The Civil Rights Act turns 50 this year, and a wave of fine books accompanies the semicentennial. Ackerman’s is the most ambitious; it is the third volume in an ongoing series on American constitutional history called We the People. A professor of law and political science at Yale, Ackerman likens the act to a constitutional amendment in its significance to the country’s legal development. He acknowledges the Supreme Court’s leadership during the 1950s, when President Eisenhower showed little enthusiasm for civil rights, and when Congress passed the largely toothless Civil Rights Act of 1957. During those same years, the Court spoke with a loud, clear voice, unanimously deciding Brown, which ordered the desegregation of schools, and Cooper v. Aaron, which held that state segregation laws conflicting with the Constitution could not stand. But the Supreme Court does not command the National Guard or control the budget. Someone needed to enforce those decisions in the defiant South. That is why, Ackerman writes, “the mantle of leadership passed to the president and Congress,” beginning with the 1964 law.
But the political branches ventured into the fray only in the last weeks of 1963. President Kennedy had introduced the bill in June of that year with much ambivalence. As Todd S. Purdum, a senior writer at Politico, recounts in An Idea Whose Time Has Come, Kennedy had led a sheltered life in matters of race. While generally sympathetic to civil-rights ideals, he “believed that strong civil rights legislation would be difficult if not impossible to pass, and that it could well jeopardize the rest of his legislative program.” He had tried to attack literacy tests and other barriers to voting with legislation but had twice been defeated in the Senate, where the old bulls of the South wielded the filibuster with practiced skill. (Roy Wilkins of the NAACP observed, “Kennedy was not naïve, but as a legislator he was very green.”) He regarded Martin Luther King Jr. warily, and with each new southern crisis saw his agenda slipping away. But events finally forced Kennedy to act. The Freedom Riders in Montgomery, the dogs and water cannons in Birmingham, and the sit-in in Jackson all made further equivocation on civil rights impossible by the spring of 1963. Four hours after Kennedy’s speech calling for legislation, an assassin murdered the NAACP organizer Medgar Evers in his own driveway. Five months after that, the bill was stuck in the House Rules Committee—“the turnstile at the entry to the House of Representatives,” in Purdum’s phrase—and the country had a new president.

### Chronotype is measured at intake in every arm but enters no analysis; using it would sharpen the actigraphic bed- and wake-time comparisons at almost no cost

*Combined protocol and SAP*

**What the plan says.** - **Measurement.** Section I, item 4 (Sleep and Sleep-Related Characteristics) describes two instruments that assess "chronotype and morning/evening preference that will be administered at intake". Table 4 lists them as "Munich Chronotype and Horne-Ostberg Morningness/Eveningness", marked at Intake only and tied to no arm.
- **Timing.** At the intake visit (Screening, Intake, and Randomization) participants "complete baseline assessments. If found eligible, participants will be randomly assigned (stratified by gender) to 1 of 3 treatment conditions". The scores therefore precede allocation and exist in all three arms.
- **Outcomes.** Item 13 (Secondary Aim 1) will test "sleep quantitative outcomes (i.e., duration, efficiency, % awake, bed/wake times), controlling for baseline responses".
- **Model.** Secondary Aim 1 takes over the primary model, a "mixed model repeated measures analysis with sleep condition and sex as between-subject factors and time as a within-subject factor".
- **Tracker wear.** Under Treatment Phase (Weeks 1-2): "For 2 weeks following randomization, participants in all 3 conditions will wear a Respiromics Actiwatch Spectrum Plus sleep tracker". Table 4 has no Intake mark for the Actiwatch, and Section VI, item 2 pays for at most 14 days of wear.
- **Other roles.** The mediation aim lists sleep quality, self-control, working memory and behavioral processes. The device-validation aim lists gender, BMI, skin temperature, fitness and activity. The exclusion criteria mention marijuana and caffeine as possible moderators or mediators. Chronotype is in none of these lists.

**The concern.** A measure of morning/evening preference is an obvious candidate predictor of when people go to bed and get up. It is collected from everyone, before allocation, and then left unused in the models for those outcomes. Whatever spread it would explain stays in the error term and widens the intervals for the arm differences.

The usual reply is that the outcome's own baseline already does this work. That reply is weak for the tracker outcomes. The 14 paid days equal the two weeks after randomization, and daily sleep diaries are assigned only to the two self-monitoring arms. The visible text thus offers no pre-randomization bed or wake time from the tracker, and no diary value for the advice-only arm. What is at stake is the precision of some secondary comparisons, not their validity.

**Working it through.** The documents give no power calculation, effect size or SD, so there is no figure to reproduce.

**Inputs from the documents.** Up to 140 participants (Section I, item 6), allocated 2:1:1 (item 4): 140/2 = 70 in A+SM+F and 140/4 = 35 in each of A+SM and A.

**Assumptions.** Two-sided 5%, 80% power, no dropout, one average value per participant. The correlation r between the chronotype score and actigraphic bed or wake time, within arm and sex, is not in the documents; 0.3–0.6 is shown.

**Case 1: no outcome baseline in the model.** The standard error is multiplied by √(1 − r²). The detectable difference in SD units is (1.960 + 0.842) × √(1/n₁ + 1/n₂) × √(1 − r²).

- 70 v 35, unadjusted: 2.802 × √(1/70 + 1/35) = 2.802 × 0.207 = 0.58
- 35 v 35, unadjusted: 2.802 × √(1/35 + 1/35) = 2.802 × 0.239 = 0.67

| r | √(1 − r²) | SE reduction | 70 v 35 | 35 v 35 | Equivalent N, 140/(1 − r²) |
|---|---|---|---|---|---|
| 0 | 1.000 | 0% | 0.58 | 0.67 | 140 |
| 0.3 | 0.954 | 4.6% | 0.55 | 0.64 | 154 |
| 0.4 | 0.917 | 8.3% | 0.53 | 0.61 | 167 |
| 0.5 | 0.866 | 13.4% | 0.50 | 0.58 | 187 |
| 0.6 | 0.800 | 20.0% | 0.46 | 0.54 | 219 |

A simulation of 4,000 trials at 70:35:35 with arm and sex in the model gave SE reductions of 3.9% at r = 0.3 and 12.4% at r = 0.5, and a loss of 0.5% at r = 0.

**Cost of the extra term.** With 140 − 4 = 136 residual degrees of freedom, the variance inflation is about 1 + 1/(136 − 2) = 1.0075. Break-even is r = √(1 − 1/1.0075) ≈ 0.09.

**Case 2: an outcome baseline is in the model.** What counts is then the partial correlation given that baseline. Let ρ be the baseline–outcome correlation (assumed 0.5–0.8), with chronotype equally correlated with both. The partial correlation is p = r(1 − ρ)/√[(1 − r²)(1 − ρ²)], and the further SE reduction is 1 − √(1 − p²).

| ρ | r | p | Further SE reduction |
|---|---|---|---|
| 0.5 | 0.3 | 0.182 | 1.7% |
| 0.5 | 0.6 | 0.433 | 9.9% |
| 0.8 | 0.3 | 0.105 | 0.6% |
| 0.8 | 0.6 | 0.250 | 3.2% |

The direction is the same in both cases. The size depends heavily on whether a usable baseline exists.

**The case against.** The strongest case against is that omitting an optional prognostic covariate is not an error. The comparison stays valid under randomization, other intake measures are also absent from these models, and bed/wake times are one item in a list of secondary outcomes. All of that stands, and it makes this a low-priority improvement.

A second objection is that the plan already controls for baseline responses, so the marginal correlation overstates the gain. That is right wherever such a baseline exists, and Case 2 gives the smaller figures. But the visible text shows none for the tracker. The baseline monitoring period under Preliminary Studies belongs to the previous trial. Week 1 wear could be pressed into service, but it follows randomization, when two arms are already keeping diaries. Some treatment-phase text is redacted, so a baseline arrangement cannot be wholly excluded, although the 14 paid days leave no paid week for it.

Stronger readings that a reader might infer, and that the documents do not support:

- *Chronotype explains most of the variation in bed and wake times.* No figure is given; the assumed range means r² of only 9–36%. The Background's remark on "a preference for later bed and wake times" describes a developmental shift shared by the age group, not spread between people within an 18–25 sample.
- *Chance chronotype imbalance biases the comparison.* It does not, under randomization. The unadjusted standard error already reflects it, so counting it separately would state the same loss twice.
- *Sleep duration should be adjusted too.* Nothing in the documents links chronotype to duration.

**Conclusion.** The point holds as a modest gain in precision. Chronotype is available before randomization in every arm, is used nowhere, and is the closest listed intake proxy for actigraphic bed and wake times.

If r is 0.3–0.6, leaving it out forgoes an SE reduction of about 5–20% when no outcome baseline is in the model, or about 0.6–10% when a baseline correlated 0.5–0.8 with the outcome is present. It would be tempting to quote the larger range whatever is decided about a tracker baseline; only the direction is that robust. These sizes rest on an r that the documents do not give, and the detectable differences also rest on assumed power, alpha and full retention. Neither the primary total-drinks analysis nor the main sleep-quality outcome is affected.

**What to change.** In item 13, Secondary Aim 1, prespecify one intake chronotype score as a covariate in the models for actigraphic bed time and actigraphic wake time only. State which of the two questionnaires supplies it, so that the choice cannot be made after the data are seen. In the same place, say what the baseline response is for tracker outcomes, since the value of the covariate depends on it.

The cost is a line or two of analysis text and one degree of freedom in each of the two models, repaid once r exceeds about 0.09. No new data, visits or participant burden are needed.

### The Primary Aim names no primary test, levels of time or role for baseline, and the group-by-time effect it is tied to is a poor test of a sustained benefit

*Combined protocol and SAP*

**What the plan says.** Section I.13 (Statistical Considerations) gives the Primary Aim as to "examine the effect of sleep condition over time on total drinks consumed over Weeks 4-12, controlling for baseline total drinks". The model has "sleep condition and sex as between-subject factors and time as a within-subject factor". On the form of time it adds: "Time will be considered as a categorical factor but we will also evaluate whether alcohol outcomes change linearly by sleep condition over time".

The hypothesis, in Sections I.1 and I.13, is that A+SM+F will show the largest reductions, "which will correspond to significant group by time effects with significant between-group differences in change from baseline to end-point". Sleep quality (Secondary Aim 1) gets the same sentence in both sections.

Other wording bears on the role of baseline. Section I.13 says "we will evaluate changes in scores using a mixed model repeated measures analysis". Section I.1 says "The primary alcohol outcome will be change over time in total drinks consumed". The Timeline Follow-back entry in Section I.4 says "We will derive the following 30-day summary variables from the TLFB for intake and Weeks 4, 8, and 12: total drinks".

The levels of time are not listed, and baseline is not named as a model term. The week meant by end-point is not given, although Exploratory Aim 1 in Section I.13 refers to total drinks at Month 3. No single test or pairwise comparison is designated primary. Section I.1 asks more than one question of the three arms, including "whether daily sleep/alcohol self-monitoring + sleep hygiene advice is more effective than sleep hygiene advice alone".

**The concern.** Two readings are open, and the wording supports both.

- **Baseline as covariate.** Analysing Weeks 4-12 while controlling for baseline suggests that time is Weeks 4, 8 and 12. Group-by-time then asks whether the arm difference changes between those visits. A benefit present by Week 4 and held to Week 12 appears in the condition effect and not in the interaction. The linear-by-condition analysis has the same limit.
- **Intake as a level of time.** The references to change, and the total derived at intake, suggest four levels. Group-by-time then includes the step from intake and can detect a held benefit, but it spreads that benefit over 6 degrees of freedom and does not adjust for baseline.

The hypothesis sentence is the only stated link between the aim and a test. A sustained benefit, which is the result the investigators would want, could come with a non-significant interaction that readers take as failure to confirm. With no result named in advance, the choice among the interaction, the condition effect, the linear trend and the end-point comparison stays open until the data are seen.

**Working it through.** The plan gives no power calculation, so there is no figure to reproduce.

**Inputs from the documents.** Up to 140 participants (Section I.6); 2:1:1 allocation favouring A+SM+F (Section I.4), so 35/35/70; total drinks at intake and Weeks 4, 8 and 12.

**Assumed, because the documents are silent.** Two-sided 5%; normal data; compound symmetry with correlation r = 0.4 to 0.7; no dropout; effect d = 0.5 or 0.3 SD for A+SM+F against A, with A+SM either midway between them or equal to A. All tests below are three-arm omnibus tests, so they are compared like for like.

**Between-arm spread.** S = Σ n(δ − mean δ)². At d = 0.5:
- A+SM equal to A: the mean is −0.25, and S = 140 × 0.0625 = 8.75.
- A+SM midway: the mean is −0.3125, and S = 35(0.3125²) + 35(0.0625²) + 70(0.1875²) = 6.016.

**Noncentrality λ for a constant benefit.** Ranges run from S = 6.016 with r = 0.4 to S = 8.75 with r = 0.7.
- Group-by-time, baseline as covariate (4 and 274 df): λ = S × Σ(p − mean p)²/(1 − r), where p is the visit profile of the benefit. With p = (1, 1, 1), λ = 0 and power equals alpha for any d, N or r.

Purdum, whose book is an astute, well-paced, and highly readable play-by-play of the bill’s journey to become a law, describes the immense challenges facing Lyndon Johnson after Kennedy’s assassination. “When it came to civil rights, much of America was paralyzed in 1963,” he writes. That certainly included Congress. The civil-rights bill, which had been languishing in the House since June, had no hope of coming to a full vote in the near future, and faced even bleaker prospects in the Senate. In fact, Kennedy’s entire legislative program was at a standstill, with a stalled tax-cut bill, eight stranded appropriations measures, and motionless education proposals. And Congress was not Johnson’s only problem. He also had to ensure the continuity of government, reassure the United States’ allies, and investigate Kennedy’s assassination. Purdum’s version of this story is excellent, but he cannot surpass the masterful Robert A. Caro, who offers a peerless and truly mesmerizing account of Johnson’s assumption of the presidency in The Passage of Power.